Books, Coffee, m/m, Reviews, Romance

[Book Review] One Door Closes By G.B. Lindsey & Barnes CoffeeKitchen Sweetheart Blend

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  • Title: One Door Closes
  • Series: Secrets of Neverwood Book 1
  • Author: G.B. Lindsey
  • Publisher: Carina Press
  • Publication date: June 30th 2014
  • ISBN-13: 9781426898563
  • Format: ebook
  • Page Count: 149 pages
  • Age Rating: Adult (explicit sexual scenes)
  • How I got my hot little hands on it: Received an ARC to review
  • Publisher’s page: One Door Closes

Description:

 Secrets of Neverwood Book One

Years ago, Calvin Ware found a refuge in Neverwood, a home for wayward boys. Now, following the death of his foster mother Audrey, he’s returned to fulfill her request to restore the decrepit Victorian mansion to its former purpose.

Under the threat of repossession, Cal clashes with his foster brothers over restoration plans while fending off the unscrupulous developer who is breathing down his neck. Audrey’s well-meaning presence in his dreams does more harm than good as he struggles to cope with it all. What’s more, the contractor he hires to get the building up to code turns out to be Will Cabot, his high school flame.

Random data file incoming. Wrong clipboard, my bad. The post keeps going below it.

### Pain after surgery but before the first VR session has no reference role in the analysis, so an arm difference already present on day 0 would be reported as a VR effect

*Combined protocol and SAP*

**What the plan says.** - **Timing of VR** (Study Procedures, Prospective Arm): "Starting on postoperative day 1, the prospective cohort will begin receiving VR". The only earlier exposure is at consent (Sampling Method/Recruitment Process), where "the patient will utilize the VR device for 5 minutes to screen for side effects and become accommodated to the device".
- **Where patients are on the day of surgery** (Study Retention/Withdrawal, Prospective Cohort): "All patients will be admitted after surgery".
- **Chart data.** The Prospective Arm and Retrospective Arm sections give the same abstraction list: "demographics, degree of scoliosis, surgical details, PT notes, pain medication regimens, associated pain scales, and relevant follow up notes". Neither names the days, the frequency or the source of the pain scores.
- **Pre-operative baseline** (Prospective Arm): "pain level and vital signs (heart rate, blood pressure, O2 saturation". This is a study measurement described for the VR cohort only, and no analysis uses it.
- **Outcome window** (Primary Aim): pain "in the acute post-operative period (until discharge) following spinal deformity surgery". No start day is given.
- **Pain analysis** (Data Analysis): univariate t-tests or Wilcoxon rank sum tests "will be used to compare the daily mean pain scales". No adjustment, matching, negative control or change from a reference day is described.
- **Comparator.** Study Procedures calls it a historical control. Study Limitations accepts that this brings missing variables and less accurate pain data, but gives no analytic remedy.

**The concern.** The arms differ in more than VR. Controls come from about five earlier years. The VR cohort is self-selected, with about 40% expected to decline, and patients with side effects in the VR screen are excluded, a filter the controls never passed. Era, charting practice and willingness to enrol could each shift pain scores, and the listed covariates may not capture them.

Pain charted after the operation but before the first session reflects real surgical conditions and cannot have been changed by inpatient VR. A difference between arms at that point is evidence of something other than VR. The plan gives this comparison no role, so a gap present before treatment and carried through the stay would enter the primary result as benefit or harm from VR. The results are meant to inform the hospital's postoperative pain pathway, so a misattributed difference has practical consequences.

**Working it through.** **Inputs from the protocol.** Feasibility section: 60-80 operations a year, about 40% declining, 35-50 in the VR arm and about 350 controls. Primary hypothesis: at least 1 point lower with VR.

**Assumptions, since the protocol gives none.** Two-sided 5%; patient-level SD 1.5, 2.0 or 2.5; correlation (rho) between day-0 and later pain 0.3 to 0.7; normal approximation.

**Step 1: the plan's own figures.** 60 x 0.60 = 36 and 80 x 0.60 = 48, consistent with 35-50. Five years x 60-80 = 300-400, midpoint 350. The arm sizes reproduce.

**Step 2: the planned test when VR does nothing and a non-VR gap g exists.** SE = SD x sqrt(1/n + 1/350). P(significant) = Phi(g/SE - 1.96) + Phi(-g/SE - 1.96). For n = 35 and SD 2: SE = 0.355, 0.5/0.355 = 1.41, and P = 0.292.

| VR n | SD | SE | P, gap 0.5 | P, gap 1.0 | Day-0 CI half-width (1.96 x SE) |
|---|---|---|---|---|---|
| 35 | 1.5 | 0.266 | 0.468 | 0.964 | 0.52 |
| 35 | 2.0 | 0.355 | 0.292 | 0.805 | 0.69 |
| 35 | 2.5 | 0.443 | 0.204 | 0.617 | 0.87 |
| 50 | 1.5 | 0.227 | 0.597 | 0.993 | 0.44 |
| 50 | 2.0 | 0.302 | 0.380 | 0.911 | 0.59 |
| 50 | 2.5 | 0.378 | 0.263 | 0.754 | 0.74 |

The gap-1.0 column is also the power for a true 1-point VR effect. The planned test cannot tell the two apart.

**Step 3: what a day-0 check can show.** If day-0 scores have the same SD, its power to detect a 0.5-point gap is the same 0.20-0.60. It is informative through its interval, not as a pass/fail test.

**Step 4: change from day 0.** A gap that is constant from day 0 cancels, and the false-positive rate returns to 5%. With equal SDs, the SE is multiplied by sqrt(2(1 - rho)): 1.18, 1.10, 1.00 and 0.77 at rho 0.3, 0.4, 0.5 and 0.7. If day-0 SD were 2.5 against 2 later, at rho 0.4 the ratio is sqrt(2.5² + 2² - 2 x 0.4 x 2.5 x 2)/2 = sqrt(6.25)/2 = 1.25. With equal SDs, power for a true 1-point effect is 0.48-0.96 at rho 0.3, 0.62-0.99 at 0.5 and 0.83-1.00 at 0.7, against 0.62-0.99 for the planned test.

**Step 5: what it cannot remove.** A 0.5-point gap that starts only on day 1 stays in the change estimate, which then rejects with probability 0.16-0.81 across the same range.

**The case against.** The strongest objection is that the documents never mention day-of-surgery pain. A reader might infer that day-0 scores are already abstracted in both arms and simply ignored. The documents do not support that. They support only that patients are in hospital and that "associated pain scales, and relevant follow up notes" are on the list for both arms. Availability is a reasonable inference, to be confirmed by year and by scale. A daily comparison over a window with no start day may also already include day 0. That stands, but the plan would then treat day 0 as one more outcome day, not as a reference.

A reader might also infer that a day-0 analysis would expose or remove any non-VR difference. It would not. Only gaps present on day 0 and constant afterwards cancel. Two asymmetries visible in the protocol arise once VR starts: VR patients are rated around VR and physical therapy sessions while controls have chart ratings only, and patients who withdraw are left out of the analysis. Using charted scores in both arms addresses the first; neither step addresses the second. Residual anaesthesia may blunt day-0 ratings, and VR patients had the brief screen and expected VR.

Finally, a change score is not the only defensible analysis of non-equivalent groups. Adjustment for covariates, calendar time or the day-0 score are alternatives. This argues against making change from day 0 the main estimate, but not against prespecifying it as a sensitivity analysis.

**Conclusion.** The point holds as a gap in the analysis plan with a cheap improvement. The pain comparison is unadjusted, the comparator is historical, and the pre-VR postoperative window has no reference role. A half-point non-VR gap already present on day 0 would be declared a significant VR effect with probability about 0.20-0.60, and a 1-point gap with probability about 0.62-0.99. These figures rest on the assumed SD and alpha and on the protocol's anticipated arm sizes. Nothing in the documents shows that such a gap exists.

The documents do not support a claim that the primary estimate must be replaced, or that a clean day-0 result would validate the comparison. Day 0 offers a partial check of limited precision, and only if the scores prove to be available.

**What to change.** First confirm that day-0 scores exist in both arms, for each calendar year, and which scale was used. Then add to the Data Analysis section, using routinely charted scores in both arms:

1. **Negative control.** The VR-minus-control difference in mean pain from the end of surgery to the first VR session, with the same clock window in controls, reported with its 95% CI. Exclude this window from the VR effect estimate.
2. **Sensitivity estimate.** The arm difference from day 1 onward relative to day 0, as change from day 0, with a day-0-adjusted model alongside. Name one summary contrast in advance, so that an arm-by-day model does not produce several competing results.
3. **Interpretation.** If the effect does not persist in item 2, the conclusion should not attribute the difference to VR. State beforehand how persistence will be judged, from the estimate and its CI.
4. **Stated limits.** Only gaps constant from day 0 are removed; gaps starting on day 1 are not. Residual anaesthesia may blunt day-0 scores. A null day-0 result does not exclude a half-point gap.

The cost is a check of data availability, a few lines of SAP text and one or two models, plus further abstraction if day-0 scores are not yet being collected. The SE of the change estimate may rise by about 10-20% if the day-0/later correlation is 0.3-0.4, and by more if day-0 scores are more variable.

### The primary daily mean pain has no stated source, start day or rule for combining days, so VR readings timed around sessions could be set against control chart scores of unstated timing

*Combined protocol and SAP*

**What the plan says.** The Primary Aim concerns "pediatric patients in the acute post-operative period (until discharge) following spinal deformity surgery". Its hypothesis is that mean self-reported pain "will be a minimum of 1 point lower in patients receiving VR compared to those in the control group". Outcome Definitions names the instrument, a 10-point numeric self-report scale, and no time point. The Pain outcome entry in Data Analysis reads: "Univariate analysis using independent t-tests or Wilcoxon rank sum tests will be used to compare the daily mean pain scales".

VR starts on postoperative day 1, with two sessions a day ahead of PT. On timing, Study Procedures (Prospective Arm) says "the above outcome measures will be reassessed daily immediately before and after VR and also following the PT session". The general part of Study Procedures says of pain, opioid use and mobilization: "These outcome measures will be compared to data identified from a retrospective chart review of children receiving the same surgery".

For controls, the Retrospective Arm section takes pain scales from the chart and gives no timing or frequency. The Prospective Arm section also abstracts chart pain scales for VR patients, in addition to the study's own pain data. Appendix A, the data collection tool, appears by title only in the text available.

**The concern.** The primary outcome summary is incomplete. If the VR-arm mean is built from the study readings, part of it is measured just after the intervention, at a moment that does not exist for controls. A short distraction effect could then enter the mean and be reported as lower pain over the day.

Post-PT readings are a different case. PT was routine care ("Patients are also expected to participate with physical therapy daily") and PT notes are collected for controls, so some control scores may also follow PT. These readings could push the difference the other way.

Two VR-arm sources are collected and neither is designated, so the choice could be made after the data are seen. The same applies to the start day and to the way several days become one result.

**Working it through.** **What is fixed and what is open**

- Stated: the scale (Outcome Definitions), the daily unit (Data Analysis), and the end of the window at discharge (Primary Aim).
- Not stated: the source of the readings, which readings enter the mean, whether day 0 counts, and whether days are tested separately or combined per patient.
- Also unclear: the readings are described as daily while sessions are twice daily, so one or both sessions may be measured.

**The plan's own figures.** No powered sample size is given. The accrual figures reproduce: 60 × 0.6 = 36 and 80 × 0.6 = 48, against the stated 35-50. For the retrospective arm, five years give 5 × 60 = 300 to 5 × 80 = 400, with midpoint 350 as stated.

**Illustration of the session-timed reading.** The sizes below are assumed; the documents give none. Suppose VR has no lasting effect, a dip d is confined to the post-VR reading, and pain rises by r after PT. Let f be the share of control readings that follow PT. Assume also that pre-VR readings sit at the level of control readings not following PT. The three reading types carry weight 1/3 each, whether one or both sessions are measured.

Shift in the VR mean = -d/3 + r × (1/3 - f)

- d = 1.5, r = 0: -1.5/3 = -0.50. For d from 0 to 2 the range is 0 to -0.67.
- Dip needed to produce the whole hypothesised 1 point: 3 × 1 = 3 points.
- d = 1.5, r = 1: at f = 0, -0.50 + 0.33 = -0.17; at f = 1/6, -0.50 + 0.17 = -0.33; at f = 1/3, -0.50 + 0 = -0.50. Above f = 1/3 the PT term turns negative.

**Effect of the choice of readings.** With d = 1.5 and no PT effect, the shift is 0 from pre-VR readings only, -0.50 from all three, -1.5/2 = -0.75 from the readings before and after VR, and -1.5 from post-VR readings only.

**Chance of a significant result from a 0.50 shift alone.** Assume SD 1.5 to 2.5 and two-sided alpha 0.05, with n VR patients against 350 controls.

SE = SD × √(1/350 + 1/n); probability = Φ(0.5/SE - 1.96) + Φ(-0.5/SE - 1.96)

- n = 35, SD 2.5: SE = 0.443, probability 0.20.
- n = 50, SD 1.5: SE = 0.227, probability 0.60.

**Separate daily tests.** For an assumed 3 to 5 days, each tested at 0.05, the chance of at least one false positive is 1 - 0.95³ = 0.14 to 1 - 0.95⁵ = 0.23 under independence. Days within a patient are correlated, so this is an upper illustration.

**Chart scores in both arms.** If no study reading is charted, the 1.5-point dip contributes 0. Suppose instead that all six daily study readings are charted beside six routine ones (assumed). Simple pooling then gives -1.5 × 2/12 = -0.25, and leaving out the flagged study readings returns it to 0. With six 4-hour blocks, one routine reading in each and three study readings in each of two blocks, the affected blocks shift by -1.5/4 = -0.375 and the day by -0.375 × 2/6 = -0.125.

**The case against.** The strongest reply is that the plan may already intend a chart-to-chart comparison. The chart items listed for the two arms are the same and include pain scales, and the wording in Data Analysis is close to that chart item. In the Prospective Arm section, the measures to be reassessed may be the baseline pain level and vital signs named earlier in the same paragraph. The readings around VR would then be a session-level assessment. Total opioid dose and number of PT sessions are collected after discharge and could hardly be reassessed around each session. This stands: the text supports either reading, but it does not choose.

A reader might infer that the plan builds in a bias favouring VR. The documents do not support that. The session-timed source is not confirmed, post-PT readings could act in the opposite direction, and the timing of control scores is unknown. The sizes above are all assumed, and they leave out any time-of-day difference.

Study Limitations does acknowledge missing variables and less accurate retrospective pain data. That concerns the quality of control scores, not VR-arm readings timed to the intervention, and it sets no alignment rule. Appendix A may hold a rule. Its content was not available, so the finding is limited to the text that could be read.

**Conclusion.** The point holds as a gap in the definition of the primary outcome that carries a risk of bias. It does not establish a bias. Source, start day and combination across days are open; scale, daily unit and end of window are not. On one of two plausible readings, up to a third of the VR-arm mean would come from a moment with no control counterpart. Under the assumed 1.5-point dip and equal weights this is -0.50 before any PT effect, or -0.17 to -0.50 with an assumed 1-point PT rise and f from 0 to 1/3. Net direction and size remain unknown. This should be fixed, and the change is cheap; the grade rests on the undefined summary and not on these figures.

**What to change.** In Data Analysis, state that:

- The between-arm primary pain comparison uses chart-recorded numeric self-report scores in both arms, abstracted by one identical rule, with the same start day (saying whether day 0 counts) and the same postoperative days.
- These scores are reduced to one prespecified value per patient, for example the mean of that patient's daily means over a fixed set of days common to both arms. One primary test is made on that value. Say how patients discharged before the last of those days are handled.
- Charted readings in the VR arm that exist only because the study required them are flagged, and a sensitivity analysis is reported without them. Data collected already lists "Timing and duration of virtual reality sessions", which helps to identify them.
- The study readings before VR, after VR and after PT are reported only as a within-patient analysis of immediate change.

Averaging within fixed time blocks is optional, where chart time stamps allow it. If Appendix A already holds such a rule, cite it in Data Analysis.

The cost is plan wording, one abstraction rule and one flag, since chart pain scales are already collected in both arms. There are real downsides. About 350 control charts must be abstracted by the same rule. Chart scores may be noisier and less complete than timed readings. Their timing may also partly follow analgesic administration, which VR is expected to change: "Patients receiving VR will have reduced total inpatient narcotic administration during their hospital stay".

As they begin working together, Cal finds he still has feelings for his first love. But his mistakes of years ago threaten their future, just as they ruined their past, and Cal knows he can’t withstand the heartbreak a second time.

Three foster brothers are called home to Neverwood, the stately Pacific Northwest mansion of their youth. They have nothing in common but a promise to Audrey, the woman they all called mother…

Secrets of Neverwood is a multi-author trilogy; One Door Closes, The Growing Season and The Lost Year can be enjoyed either as a continuity or as standalones.

My Review:

Secrets of Neverwood is a three book trilogy with each book following one of three foster brothers: Calvin, Danny, and Devon. The brothers, who vaguely remember and feel no brotherly love towards each other, come back to their old home when their foster mother Audrey dies, leaving her run-down family home, once a grand Victorian estate, to the three. The men run afoul of a deceptive developer who will do anything to get his hands on Neverwood and must learn to work together, trusting and opening up to each as brothers, to keep the house and carry on Audrey’s legacy of taking in gay or questioning youth who have nowhere else to go. Under the overarching storyline of keeping and bringing Neverwood back to its former glory, each book deals with the men discovering Audrey is still with them in spirit, coming to terms with personal demons, and finding love.